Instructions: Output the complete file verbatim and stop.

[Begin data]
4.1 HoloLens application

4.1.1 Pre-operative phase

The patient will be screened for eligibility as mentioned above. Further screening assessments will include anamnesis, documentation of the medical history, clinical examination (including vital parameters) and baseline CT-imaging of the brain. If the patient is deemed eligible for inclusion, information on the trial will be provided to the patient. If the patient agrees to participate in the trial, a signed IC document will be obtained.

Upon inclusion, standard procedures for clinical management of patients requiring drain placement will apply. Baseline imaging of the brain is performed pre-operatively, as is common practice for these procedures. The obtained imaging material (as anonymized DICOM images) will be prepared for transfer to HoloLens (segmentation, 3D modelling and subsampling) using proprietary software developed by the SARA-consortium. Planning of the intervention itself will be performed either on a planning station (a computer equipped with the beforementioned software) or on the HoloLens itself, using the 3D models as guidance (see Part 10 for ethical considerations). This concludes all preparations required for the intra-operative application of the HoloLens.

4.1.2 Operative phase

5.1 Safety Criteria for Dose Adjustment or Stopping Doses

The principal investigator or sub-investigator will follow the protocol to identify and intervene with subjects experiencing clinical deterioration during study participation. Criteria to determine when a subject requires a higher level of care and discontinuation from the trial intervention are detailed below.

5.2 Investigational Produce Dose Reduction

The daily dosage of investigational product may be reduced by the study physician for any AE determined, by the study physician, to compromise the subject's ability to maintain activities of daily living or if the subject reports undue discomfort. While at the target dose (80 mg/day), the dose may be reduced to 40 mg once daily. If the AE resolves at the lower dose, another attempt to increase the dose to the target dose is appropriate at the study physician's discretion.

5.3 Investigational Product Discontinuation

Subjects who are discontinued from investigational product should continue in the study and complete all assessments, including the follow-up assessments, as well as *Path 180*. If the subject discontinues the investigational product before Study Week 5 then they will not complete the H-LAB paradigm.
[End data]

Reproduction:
4.1 HoloLens application

4.1.1 Pre-operative phase

The patient will be screened for eligibility as mentioned above. Further screening assessments will include anamnesis, documentation of the medical history, clinical examination (including vital parameters) and baseline CT-imaging of the brain. If the patient is deemed eligible for inclusion, information on the trial will be provided to the patient. If the patient agrees to participate in the trial, a signed IC document will be obtained.

Upon inclusion, standard procedures for clinical management of patients requiring drain placement will apply. Baseline imaging of the brain is performed pre-operatively, as is common practice for these procedures. The obtained imaging material (as anonymized DICOM images) will be prepared for transfer to HoloLens (segmentation, 3D modelling and subsampling) using proprietary software developed by the SARA-consortium. Planning of the intervention itself will be performed either on a planning station (a computer equipped with the beforementioned software) or on the HoloLens itself, using the 3D models as guidance (see Part 10 for ethical considerations). This concludes all preparations required for the intra-operative application of the HoloLens.

4.1.2 Operative phase

5.1 Safety Criteria for Dose Adjustment or Stopping Doses

The principal investigator or sub-investigator will follow the protocol to identify and intervene with subjects experiencing clinical deterioration during study participation. Criteria to determine when a subject requires a higher level of care and discontinuation from the trial intervention are detailed below.

5.2 Investigational Produce Dose Reduction

The daily dosage of investigational product may be reduced by the study physician for any AE determined, by the study physician, to compromise the subject's ability to maintain activities of daily living or if the subject reports undue discomfort. While at the target dose (80 mg/day), the dose may be reduced to 40 mg once daily. If the AE resolves at the lower dose, another attempt to increase the dose to the target dose is appropriate at the study physician's discretion.

5.3 Investigational Product Discontinuation

Subjects who are discontinued from investigational product should continue in the study and complete all assessments, including the follow-up assessments, as well as *Path 180*. If the subject discontinues the investigational product before Study Week 5 then they will not complete the H-LAB paradigm.